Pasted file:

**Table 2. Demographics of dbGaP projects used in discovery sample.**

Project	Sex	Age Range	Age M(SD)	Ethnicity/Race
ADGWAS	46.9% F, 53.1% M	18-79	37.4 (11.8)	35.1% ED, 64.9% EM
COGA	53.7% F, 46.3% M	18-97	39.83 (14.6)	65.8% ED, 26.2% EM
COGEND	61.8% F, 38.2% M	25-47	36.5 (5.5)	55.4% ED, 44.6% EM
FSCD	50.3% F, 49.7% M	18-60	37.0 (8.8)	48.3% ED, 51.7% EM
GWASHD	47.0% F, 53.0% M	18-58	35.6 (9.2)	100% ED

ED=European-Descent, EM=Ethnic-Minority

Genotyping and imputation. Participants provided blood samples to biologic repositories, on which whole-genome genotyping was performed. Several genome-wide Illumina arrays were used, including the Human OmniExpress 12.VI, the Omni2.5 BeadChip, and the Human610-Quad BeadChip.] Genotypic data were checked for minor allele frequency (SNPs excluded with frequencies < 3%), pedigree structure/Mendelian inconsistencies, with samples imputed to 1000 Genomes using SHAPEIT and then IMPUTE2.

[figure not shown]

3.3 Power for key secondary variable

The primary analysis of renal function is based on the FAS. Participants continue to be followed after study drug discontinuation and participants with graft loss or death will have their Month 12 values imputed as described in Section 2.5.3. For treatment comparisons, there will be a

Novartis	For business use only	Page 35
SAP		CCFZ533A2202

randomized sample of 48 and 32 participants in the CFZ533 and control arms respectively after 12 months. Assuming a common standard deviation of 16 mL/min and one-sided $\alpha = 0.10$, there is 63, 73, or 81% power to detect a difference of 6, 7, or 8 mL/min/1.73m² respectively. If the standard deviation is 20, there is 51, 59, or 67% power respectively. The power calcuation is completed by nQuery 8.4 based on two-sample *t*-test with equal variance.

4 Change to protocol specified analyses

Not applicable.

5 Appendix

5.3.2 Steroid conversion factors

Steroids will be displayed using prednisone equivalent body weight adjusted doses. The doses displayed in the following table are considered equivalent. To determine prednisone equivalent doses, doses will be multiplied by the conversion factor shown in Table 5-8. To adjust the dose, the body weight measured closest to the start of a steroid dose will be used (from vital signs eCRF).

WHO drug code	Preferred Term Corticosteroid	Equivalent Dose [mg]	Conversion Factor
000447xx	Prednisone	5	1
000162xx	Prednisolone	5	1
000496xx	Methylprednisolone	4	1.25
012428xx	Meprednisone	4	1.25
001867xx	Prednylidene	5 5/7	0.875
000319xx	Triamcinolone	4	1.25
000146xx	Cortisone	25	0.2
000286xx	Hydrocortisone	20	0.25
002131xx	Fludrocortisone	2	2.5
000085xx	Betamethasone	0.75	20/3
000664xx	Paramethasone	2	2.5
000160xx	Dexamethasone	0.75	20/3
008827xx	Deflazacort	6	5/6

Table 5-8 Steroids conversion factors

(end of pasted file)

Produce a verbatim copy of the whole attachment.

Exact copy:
**Table 2. Demographics of dbGaP projects used in discovery sample.**

Project	Sex	Age Range	Age M(SD)	Ethnicity/Race
ADGWAS	46.9% F, 53.1% M	18-79	37.4 (11.8)	35.1% ED, 64.9% EM
COGA	53.7% F, 46.3% M	18-97	39.83 (14.6)	65.8% ED, 26.2% EM
COGEND	61.8% F, 38.2% M	25-47	36.5 (5.5)	55.4% ED, 44.6% EM
FSCD	50.3% F, 49.7% M	18-60	37.0 (8.8)	48.3% ED, 51.7% EM
GWASHD	47.0% F, 53.0% M	18-58	35.6 (9.2)	100% ED

ED=European-Descent, EM=Ethnic-Minority

Genotyping and imputation. Participants provided blood samples to biologic repositories, on which whole-genome genotyping was performed. Several genome-wide Illumina arrays were used, including the Human OmniExpress 12.VI, the Omni2.5 BeadChip, and the Human610-Quad BeadChip.] Genotypic data were checked for minor allele frequency (SNPs excluded with frequencies < 3%), pedigree structure/Mendelian inconsistencies, with samples imputed to 1000 Genomes using SHAPEIT and then IMPUTE2.

[figure not shown]

3.3 Power for key secondary variable

The primary analysis of renal function is based on the FAS. Participants continue to be followed after study drug discontinuation and participants with graft loss or death will have their Month 12 values imputed as described in Section 2.5.3. For treatment comparisons, there will be a

Novartis	For business use only	Page 35
SAP		CCFZ533A2202

randomized sample of 48 and 32 participants in the CFZ533 and control arms respectively after 12 months. Assuming a common standard deviation of 16 mL/min and one-sided $\alpha = 0.10$, there is 63, 73, or 81% power to detect a difference of 6, 7, or 8 mL/min/1.73m² respectively. If the standard deviation is 20, there is 51, 59, or 67% power respectively. The power calcuation is completed by nQuery 8.4 based on two-sample *t*-test with equal variance.

4 Change to protocol specified analyses

Not applicable.

5 Appendix

5.3.2 Steroid conversion factors

Steroids will be displayed using prednisone equivalent body weight adjusted doses. The doses displayed in the following table are considered equivalent. To determine prednisone equivalent doses, doses will be multiplied by the conversion factor shown in Table 5-8. To adjust the dose, the body weight measured closest to the start of a steroid dose will be used (from vital signs eCRF).

WHO drug code	Preferred Term Corticosteroid	Equivalent Dose [mg]	Conversion Factor
000447xx	Prednisone	5	1
000162xx	Prednisolone	5	1
000496xx	Methylprednisolone	4	1.25
012428xx	Meprednisone	4	1.25
001867xx	Prednylidene	5 5/7	0.875
000319xx	Triamcinolone	4	1.25
000146xx	Cortisone	25	0.2
000286xx	Hydrocortisone	20	0.25
002131xx	Fludrocortisone	2	2.5
000085xx	Betamethasone	0.75	20/3
000664xx	Paramethasone	2	2.5
000160xx	Dexamethasone	0.75	20/3
008827xx	Deflazacort	6	5/6

Table 5-8 Steroids conversion factors